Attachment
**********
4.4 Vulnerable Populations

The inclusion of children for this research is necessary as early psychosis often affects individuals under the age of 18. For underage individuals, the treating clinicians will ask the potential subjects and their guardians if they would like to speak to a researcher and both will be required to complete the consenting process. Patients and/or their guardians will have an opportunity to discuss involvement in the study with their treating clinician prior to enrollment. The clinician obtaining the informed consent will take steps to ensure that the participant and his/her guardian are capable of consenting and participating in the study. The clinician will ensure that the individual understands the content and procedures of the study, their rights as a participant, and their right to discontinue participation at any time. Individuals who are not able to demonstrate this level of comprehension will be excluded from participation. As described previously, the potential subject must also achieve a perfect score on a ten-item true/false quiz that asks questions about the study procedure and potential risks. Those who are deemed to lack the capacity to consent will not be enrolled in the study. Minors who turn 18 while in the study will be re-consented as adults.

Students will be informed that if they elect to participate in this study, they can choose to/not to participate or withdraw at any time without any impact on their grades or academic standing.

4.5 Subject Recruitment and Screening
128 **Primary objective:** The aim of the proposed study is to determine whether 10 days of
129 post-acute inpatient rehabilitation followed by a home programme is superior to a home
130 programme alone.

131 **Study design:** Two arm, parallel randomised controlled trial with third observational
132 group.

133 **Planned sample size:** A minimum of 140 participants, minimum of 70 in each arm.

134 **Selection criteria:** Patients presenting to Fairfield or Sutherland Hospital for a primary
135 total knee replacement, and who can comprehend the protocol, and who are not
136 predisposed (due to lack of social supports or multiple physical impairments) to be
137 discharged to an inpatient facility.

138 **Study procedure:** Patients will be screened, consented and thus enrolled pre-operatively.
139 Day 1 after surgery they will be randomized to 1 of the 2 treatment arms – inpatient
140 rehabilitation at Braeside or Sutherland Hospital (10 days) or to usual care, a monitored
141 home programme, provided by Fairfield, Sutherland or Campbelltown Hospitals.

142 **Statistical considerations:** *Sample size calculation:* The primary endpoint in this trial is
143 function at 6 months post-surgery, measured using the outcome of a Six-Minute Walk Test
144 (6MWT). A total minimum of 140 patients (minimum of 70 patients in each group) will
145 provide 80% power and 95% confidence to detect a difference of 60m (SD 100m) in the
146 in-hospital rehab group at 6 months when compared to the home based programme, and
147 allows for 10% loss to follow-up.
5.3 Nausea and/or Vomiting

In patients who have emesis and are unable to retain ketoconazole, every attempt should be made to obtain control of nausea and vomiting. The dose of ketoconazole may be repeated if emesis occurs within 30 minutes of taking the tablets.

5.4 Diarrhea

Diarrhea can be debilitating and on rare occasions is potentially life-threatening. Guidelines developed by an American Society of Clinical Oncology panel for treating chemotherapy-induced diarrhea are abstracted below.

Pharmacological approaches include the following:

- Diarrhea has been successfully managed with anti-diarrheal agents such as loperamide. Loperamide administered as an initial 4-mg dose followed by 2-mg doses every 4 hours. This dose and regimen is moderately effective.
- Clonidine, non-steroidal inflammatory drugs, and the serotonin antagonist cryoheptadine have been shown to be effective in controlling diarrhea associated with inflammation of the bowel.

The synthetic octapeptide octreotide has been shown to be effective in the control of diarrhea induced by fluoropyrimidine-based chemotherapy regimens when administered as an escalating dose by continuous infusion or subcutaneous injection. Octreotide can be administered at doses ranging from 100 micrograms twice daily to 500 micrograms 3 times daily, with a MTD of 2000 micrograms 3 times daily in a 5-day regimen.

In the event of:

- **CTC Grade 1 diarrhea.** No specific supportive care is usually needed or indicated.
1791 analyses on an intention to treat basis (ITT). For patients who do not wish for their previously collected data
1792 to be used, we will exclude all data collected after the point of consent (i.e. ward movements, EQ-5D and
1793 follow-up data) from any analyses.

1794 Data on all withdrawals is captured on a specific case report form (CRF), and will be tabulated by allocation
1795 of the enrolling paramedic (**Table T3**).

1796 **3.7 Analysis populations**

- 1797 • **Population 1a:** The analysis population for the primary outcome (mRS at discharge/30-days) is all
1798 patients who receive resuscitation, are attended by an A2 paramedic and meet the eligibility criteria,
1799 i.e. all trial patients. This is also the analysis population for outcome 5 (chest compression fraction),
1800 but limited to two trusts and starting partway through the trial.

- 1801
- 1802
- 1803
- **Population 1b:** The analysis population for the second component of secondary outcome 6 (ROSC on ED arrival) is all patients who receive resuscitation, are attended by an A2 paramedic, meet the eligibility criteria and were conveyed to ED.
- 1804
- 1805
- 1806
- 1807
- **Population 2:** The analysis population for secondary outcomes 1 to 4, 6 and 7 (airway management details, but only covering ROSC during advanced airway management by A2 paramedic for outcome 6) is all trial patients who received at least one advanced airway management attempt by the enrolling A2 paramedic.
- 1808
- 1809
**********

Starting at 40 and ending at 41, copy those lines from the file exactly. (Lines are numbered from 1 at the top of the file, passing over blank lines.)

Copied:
1796 **3.7 Analysis populations**

- 1797 • **Population 1a:** The analysis population for the primary outcome (mRS at discharge/30-days) is all